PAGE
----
CHICAGO (Reuters) – Former United States Senator Alan Simpson summed up the argument well: seniors fighting social security benefit cuts were nothing more than “greedy gluttons” robbing young people “who are going to be gutted”. The memorable phrase of the Wyoming Republican of 2012 is a good example of the colorful language of the so-called intergenerational war: facing generations against each other with zero-sum economic arguments.
FILE PHOTO: Fishermen gather at a mooring during sunset in Yevpatoriya, Crimea, October 23, 2019. REUTERS / Alexey Pavlishak // File photo
That kind of rhetoric might be useful for some politicians, but it is economic nonsense. Families do not live in economic silos, separated from each other, and some recent evidence shows that a large segment of the elderly population is all but greedy. In fact, they are struggling to cover basic living expenses, and economic pain also affects the younger members of the family.
Consider the results of a recent survey conducted by AARP. (bit.ly/38hFuTn) It was found that one third of middle-aged adults with at least one living parent (32%) provide them with financial support, usually for living expenses, such as food and medical costs. More than half of the middle-aged adults (54%) provided $ 1,000 or more to their parents in the past year; Within that group, 34% provided assistance of up to $ 5,000 and 13% provided assistance of up to $ 10,000.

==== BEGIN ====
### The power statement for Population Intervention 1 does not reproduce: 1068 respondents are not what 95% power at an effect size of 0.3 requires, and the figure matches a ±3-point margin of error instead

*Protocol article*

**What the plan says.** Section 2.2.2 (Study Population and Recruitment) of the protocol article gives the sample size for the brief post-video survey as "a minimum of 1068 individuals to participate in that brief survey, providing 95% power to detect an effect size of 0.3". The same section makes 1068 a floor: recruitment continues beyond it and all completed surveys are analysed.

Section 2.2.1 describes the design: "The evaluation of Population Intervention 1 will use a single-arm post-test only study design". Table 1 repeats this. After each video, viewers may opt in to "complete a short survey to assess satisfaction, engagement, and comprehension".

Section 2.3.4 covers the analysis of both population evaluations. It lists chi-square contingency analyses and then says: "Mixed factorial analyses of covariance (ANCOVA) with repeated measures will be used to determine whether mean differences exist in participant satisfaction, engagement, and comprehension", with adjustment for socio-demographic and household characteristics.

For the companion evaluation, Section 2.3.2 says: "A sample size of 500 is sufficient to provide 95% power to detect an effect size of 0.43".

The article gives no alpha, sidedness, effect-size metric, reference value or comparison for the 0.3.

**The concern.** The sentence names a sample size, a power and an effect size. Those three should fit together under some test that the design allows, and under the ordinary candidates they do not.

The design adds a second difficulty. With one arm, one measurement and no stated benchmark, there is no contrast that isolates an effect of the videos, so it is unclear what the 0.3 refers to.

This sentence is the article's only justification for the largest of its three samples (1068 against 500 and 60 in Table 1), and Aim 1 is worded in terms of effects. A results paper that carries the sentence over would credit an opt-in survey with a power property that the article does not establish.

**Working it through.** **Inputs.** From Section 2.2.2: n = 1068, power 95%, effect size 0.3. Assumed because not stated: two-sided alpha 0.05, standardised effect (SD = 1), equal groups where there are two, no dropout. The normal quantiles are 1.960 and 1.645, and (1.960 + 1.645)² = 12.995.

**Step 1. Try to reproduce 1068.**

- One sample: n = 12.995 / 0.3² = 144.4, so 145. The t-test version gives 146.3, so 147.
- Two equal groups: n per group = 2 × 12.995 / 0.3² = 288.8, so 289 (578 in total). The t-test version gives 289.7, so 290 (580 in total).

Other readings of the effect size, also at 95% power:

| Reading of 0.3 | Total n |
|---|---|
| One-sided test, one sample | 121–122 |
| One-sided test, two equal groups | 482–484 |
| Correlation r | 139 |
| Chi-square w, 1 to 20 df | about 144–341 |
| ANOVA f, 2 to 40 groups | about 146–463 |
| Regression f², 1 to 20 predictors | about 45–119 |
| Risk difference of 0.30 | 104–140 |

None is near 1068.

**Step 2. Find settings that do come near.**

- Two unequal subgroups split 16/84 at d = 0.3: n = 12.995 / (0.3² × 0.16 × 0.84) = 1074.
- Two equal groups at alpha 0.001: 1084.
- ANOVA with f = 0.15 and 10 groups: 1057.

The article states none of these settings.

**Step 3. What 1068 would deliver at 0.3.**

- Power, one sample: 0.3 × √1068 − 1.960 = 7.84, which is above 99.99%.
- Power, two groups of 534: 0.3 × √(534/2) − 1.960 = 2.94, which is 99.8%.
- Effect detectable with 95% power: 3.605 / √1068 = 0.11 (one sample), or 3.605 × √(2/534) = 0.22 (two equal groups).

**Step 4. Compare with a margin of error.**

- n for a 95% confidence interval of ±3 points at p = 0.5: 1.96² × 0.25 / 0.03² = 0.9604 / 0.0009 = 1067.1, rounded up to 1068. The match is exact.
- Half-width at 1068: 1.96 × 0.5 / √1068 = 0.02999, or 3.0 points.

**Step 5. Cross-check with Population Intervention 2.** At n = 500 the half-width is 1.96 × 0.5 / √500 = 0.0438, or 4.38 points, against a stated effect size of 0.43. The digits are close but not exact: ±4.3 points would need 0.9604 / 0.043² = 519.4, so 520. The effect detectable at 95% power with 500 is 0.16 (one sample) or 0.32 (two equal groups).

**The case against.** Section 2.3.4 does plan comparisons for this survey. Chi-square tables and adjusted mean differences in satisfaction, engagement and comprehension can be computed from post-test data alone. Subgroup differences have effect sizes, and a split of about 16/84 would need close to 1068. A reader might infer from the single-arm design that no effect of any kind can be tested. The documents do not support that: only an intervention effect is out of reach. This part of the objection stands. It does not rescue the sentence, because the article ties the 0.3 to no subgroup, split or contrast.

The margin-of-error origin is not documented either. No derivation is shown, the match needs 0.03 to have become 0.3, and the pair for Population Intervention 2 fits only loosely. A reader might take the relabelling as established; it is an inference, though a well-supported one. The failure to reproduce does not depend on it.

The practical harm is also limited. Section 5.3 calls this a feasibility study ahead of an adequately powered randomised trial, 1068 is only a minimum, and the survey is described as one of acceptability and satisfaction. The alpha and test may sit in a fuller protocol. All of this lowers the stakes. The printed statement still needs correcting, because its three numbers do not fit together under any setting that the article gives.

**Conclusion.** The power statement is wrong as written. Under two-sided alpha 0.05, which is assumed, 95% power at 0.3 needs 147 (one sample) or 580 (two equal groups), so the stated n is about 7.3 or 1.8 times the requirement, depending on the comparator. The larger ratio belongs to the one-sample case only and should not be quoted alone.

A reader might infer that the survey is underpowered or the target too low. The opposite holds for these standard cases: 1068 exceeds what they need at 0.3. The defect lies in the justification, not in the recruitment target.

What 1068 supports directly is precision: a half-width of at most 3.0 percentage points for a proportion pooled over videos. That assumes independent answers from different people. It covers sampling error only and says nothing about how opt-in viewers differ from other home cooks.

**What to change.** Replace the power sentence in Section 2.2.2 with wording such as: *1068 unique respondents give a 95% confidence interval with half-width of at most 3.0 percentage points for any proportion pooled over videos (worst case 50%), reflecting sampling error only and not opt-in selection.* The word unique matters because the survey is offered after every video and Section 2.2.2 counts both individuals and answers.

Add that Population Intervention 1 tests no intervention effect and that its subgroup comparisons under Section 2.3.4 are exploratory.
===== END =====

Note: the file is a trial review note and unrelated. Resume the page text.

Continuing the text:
“I think some people have an image of the previous generation that lives on top, depleting the coffers of the United States by spending their Social Security on cruises to the Bahamas,” said George Mannes, senior editor of AARP magazine. “But many older people really live near the bone.”
The results of the AARP survey are disturbing, but in reality they only hint at the number of older households facing financial stress.
A more detailed measure is the Elder Index, produced by the Institute of Gerontology at the University of Massachusetts Boston (bit.ly/2SyIbcE). The index measures the cost of living of older people living as a couple or alone, but independently of children. It is based on the typical budgets of the elderly.
“It’s very stripped, it doesn’t include anything that anyone considers remotely unnecessary,” said Jan Mutchler, a professor of gerontology at the university. That means expenses such as food, housing and public services and minimum levels of transportation, and of course, health care costs.
The index is calculated for each county in the United States, which means that it takes into account regional variations in the cost of living.
The university recently released new data for 2019, and shows that 50% of Americans over 65 who live alone have incomes that are below the index; In other words, they lack the resources to pay for their basic life needs. For couples, who generally benefit from two Social Security checks and are more likely to have other income, the comparable figure is 23%.
Those figures are shocking, and they are much more serious than the federal poverty measure used to establish eligibility for many state and federal assistance programs. For example, a measure used by the US Department of Health and Human Services. UU. He defined poverty for single people last year with annual income of $ 12,490 and $ 16,910 for couples (bit.ly/31JuDPI). That translates into poverty rates of 18% for singles and 5% for couples, much lower than the Elderly Index suggests.